Pernod Ricard is the world’s second-largest seller of wine and spirits. The French company is famous for its two eponymous pastis and recently added Absolut vodka to their portfolio. Their approach to annual reports is the clever strategy employed by the likes of Pirelli – commission a different artist each year and allow them to art direct the report. If done well, this approach creates anticipation for an annual report – a tricky feat to pull off. Needless to say, Pernod Ricard do it well.
2012/13: Olaf Breuning
Breuning’s portraits are characterized by details arranged to break the fourth wall. You will see a light stand in the foreground; cables connecting the camera to the lights; artful clutter in the background. It shows process. In a corporate setting, the effect is charming as employees who painted a mural (all part of Breuning’s process) are photographed afterward, in a formal but comic style, decked out in paint and holding their tools. It adds a much needed splash of colour to the report.
2014/15: Li Wei
Wei’s photographs look like digital montages, but they are not. Seemingly impossible images of people suspended in the air with nothing but death beneath their feet, are in fact carefully constructed photographs that use scaffolding, wires and mirrors. The resulting photographs are comical and clever. In a corporate setting the effect is astonishing.
2015/16: Omar Victor Diop
Diop’s portraits are outstanding. His staging mimics studio portraiture setups from a bygone age but with a knowing wink. They overflow with colour and pattern, drawing the eye, redirecting it, then pulling it somewhere else. In the context of an annual report, the employees come alive in a way corporate portraiture rarely accomplishes.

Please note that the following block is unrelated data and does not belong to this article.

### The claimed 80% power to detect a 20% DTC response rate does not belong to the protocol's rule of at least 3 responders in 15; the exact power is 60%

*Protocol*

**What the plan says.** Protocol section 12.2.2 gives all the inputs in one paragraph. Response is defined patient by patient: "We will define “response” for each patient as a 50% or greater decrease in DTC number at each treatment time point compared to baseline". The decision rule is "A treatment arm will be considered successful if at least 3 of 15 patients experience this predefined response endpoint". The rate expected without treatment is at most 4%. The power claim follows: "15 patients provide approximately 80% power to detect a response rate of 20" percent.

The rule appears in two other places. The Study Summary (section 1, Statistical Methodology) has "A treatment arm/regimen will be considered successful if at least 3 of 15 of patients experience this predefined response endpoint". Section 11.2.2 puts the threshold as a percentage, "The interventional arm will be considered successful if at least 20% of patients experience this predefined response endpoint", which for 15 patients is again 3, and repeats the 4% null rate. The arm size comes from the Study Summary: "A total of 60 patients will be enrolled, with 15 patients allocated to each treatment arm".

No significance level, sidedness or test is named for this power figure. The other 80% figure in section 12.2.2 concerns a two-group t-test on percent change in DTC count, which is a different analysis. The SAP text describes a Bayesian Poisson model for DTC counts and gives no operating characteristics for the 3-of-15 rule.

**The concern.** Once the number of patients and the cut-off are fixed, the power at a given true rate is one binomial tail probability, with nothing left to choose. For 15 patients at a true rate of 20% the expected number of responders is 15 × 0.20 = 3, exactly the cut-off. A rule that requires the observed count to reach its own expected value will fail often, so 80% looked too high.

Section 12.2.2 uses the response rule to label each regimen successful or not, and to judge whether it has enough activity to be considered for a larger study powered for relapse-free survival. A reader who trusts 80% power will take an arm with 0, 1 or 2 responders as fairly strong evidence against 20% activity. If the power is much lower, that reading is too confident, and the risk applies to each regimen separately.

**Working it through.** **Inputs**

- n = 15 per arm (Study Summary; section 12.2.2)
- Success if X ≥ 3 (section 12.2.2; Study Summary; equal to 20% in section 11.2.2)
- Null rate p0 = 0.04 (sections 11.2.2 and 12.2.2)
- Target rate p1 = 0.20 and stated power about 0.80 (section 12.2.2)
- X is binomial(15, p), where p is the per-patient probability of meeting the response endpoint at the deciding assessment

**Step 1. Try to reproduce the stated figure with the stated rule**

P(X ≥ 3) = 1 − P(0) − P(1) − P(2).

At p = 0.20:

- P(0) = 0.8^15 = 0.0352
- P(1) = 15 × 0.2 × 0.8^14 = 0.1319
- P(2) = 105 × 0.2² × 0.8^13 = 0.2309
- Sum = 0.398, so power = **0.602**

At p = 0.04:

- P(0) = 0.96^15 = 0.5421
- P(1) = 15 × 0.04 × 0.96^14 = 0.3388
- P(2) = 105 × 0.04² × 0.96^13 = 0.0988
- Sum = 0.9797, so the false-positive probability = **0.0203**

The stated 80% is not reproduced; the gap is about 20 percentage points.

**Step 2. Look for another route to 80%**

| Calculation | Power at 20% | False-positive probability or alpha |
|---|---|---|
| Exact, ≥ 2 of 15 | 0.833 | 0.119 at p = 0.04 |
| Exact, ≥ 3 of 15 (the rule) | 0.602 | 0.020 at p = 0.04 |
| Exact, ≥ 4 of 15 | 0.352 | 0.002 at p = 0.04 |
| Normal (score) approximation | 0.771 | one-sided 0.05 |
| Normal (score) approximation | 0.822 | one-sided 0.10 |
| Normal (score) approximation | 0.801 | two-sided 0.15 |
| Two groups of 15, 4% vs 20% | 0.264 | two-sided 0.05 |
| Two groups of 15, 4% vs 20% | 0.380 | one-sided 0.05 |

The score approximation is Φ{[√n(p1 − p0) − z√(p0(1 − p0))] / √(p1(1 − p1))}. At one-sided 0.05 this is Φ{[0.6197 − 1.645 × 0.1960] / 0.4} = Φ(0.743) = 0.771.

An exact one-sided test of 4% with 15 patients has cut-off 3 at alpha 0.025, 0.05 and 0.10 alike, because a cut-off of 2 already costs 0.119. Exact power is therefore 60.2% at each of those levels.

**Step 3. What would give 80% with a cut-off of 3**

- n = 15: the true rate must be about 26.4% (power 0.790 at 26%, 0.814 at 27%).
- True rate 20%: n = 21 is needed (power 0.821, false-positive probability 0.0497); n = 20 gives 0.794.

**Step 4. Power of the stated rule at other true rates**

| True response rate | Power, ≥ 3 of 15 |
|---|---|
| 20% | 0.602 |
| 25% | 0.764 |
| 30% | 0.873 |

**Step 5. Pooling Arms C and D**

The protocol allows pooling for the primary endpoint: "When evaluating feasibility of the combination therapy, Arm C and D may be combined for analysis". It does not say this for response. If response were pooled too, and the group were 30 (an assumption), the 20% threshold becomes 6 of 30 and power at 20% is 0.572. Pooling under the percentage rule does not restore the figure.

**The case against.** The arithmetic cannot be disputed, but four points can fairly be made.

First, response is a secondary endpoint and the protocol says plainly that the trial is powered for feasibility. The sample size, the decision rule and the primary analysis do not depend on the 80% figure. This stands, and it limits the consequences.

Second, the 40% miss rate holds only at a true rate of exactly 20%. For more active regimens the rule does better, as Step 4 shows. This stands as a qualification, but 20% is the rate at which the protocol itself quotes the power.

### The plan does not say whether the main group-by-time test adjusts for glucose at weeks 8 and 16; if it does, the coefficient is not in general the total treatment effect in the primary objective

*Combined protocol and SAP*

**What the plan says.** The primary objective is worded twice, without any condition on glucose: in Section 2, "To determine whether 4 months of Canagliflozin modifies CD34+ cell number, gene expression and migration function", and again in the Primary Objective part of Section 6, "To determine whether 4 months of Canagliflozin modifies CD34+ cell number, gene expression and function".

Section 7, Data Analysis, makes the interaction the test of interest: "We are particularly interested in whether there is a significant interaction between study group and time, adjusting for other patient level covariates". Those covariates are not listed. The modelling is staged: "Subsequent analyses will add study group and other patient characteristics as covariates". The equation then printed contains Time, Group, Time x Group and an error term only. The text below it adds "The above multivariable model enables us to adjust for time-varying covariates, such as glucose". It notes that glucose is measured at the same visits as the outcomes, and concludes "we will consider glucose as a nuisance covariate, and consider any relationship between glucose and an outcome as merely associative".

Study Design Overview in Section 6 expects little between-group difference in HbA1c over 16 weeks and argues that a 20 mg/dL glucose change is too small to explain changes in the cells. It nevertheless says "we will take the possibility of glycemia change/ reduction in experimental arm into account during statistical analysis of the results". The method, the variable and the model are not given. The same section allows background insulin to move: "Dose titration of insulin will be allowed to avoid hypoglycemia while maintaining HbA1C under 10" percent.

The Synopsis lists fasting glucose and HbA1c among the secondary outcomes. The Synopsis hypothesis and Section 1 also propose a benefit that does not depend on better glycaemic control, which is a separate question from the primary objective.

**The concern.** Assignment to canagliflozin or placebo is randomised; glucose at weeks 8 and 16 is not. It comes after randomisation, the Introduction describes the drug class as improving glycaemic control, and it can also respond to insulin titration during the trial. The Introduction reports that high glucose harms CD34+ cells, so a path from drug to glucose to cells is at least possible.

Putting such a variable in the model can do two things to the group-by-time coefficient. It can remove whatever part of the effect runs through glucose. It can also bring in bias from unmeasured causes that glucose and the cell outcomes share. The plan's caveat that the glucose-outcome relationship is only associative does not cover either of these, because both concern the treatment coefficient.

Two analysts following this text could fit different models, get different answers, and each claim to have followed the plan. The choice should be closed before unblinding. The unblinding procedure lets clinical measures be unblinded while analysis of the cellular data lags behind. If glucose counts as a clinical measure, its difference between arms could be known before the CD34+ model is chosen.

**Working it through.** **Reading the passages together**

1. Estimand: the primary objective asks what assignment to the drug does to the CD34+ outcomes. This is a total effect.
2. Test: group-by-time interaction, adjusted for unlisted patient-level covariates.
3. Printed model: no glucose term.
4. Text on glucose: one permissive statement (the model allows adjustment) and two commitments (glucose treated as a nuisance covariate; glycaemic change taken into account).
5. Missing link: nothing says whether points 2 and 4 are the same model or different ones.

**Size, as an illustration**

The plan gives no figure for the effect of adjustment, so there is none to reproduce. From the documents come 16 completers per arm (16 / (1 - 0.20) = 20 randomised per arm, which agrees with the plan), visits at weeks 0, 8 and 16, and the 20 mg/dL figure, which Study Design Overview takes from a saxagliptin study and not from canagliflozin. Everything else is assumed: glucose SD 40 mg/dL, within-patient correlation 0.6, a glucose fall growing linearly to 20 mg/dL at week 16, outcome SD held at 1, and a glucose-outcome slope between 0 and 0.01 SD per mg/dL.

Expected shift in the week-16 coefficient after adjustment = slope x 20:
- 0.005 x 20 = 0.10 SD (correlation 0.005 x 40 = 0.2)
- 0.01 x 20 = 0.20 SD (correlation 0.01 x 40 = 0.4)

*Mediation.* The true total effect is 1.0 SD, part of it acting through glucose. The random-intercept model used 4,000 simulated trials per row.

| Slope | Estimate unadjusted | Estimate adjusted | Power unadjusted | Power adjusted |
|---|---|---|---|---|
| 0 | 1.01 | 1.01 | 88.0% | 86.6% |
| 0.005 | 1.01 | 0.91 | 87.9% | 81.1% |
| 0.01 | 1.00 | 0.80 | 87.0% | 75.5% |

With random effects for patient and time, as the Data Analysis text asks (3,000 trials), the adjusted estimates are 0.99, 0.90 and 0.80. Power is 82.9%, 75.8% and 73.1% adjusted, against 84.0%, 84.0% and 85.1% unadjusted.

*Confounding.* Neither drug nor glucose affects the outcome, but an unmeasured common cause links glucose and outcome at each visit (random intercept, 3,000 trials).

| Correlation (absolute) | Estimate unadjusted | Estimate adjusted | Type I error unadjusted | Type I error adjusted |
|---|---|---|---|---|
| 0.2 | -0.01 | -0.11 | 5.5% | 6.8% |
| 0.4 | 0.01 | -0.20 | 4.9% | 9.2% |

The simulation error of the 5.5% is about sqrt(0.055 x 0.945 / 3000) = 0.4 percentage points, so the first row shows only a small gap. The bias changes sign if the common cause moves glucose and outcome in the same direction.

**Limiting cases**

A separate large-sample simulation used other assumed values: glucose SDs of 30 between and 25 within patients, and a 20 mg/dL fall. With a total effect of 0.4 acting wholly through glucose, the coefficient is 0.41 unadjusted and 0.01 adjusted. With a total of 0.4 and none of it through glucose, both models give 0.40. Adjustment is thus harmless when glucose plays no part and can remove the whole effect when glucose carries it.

2016/17: Martin Schoeller
Showing the ‘human face’ of a company is an old cliché in Annual Reports but Martin Schoeller’s style of photography actually allows Pernod Ricard to come close. Schoeller is known for his hyper-detailed, extreme close-up portraiture – regardless of the subject’s social status. In his work you may see a president and a heroin addict treated the same. The images, seen as a single body of work, create a rare intimacy and this is especially welcome in a corporate setting.
2020: Sanja Marušić
In contrast to the beautiful explosion of colour in this report, the title is somber and hopeful. This approach encompasses a range of reactions and in 2020, it fit. Marušić’s staged photography is sculptural, vibrant and gorgeous. The stage settings she builds or chooses become their own worlds and for a moment, you are transported. Employee portraits have rarely looked this good.